Jesus would even indicate this. "Truly I tell you, unless you change and become like little children, you will never enter the kingdom of heaven."  "It is not the healthy who need a doctor, but the sick.  I have not come to call the righteous, but sinners."  "It is easier for a camel to go through the eye of a needle than for someone who is rich to enter the Kingdom of God."  "Blessed are the poor in spirit, for theirs is the kingdom of heaven."  "Blessed are those who are persecuted because of righteousness, for theirs is the kingdom of heaven."

The older brother and the pharisee so often forget this.  The are so concerned with appearances, with not lowering themselves, not debasing themselves, that their own refusal to bend gets in their own way and the way of others.  You see this in the film where Mr. Roger's insistence that every child be told that they were deserving of love and attention simply because they existed was seen as the root of the problems with the modern generation.  He was blamed for the "everyone gets a trophy" and entitlement mentality.   A reminder that from the perspective of the older brother or pharisee, works are the ultimate measure.  You have to do something that merits praise or affection.  That merits kindness or attention.

And this is so hard to break through and so damaging, for it requires a complete reversal of the mentality of the elder brother.  It requires an understanding that what they did would never be good enough.  That such works were never the standard.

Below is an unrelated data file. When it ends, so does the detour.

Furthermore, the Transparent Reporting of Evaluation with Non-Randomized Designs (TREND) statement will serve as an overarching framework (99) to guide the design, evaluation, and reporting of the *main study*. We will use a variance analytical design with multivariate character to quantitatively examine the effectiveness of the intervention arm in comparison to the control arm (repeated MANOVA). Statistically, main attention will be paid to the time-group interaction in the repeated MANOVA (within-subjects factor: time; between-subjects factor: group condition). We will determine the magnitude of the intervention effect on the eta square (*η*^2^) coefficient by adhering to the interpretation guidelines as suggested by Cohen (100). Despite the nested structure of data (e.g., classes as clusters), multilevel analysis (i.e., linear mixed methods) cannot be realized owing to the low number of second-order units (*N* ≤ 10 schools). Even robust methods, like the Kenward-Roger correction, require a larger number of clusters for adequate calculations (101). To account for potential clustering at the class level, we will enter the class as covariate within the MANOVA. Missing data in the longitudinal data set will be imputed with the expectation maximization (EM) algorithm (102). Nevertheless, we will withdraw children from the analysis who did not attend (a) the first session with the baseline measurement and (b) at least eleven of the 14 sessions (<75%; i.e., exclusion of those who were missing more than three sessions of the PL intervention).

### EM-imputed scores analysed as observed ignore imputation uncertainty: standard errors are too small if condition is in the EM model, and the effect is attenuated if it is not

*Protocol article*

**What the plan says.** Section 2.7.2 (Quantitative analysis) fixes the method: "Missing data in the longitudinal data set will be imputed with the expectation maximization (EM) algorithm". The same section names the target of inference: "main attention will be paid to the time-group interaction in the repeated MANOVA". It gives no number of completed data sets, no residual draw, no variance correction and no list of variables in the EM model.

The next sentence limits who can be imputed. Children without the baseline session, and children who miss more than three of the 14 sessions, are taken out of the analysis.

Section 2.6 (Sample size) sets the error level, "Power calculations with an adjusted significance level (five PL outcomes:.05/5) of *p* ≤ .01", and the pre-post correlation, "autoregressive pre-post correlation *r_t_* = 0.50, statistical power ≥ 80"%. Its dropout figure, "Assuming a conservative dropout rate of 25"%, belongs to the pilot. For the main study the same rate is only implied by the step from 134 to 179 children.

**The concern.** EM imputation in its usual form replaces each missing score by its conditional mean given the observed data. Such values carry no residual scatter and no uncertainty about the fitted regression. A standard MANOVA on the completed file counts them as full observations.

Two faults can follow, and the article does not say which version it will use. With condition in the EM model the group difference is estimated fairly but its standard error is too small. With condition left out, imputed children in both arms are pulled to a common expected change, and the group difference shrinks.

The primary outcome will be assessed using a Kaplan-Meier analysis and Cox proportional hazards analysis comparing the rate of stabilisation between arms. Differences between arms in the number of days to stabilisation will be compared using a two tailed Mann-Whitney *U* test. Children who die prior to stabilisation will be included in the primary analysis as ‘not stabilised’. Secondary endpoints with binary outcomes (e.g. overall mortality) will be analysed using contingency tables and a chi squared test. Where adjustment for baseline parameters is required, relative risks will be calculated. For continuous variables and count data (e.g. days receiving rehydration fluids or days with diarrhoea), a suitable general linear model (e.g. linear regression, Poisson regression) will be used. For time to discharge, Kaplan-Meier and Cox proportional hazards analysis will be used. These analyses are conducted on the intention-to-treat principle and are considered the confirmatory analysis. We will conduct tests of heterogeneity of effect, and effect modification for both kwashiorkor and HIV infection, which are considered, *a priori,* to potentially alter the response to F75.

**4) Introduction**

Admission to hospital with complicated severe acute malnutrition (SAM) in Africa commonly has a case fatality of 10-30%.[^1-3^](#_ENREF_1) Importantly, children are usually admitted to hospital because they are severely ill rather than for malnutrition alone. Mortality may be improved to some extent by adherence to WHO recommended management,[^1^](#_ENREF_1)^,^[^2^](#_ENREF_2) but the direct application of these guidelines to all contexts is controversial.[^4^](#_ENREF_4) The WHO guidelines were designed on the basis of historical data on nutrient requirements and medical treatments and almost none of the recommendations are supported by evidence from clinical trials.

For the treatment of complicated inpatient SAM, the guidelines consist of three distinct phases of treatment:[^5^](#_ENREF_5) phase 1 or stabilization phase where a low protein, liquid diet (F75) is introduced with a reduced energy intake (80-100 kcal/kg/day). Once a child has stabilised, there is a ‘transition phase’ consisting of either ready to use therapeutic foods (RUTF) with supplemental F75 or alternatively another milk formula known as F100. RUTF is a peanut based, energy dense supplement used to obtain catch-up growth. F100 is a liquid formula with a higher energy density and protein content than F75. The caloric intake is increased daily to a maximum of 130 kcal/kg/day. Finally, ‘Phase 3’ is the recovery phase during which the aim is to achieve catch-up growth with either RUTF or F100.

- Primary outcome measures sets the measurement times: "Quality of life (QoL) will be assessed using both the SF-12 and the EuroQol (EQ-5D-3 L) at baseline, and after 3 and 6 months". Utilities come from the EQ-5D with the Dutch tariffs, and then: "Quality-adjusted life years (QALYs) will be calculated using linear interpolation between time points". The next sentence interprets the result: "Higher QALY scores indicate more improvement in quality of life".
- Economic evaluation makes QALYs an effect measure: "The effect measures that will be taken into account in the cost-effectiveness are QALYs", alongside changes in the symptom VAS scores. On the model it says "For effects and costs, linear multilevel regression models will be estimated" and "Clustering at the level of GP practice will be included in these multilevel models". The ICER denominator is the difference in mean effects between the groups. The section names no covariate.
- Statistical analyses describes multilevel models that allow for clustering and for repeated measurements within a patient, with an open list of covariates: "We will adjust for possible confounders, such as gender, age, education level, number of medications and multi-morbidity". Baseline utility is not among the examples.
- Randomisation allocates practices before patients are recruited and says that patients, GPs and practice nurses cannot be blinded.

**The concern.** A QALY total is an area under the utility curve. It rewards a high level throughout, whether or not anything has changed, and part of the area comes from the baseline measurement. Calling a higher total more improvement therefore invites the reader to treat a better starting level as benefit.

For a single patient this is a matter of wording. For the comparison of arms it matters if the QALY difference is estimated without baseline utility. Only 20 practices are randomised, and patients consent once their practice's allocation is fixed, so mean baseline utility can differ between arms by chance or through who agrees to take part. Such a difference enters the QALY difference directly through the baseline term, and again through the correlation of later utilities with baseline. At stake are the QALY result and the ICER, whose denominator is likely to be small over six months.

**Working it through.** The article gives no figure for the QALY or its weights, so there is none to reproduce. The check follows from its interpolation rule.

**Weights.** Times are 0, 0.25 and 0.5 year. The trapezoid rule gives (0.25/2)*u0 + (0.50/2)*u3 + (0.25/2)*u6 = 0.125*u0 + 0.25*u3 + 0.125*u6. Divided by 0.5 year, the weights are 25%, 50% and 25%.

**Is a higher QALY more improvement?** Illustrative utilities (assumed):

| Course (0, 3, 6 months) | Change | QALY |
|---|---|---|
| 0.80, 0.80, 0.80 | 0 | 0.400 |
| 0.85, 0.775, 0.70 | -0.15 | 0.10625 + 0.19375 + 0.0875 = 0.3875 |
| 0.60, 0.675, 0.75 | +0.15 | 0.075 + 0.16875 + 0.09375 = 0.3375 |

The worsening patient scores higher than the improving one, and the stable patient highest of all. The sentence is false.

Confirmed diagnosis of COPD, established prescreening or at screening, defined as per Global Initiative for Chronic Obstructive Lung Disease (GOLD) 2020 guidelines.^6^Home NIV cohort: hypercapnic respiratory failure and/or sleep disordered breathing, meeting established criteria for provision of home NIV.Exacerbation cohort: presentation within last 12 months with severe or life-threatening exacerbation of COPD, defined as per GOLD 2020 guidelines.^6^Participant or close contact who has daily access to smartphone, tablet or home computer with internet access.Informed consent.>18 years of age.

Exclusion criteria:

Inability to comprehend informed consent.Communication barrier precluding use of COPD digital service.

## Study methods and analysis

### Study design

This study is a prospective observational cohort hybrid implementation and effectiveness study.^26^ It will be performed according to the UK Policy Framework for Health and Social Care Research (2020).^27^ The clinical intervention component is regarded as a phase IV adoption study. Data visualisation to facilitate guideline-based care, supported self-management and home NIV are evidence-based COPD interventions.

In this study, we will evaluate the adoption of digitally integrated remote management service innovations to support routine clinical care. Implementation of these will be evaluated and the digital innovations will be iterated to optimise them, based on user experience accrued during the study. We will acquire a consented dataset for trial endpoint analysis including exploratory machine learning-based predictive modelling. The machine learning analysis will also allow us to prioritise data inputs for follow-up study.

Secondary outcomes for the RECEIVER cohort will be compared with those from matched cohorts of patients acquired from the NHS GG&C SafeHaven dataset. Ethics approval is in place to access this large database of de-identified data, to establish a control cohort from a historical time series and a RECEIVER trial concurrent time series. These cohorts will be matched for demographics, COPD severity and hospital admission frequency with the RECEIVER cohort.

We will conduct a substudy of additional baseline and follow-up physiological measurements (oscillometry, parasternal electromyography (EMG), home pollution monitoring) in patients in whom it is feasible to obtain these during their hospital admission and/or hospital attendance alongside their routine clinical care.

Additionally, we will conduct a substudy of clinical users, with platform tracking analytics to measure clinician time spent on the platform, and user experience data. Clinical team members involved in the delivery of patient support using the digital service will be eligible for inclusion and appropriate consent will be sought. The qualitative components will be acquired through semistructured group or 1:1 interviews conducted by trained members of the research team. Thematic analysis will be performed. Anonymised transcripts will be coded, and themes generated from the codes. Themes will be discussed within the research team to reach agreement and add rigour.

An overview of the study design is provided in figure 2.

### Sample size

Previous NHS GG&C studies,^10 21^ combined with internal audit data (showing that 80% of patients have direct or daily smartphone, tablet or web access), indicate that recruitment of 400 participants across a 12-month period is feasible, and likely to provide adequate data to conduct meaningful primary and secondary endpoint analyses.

That's why Mr. Rogers would say that Jesus had more hope for the tax collector or prostitute.  It was easier to show them their need.  When someone starts reaching bottom, they tend to look up, to look for assistance.  When someone believes they are already at the top, they are already good enough, they tend to only look down or inward.

I think we see an interesting variation on this idea in the story of the Good Samaritan.  For me, it always helps to remember that this parable came in direct response to someone asking Jesus what they greatest commandment was.  And Jesus would answer to love God and to love your neighbor. While that generally sounded appropriate to everyone listening, the pharisees in the audience wanted one point of clarification - "who is my neighbor?"

The pharisees wanted a neat box tied around who their responsibility to love covered.  Fellow Israelites would be certain.  Showing hospitality to foreigners and travelers was to be expected.  But surely Jesus could not expect them to love a Samaritan, or worse, a Roman.

Jesus responds with a familiar story that I've written about before.  He tells of a Levite and a priest that pass by the injured man and worry more about themselves. What will happen to me if I touch this man?  Will I be defiled?  What has he done to deserve such a fate?  It's important to note that both the Levite and the priest could not imagine themselves in the man's position.  They could not empathize enough to see his need for assistance, so they crossed on the other side of the road to avoid him.

The Samaritan on the other hand worried about what would happen to the man if he did nothing.  Perhaps, the Samaritan could imagine himself in a similar situation.  He knew the treachery of the road and saw how it could have easily been him in that fate.

From the story, we see that the only response to Jesus' question at the end, asking who was the neighbor to the man who feel to robbers, is "he who showed mercy on him."  We see that all we come in contact with are people who are our neighbors.  And we have the opportunity to be neighborly in response by being the ones who show mercy and love.

Fred Rogers always asked "won't you be my neighbor?"  It's an invitation to be one of the people he cared about and prayed for.  From my research into his life, once you came into his circle, you were continually in his thoughts and prayers.  You were in his life.  You were his neighbor and he was going to be the one who showed mercy and love.  It was a deliberate and thoughtful choice on his part.  And it should be for each of us.

So for my part, I ask you - won't you be my neighbor?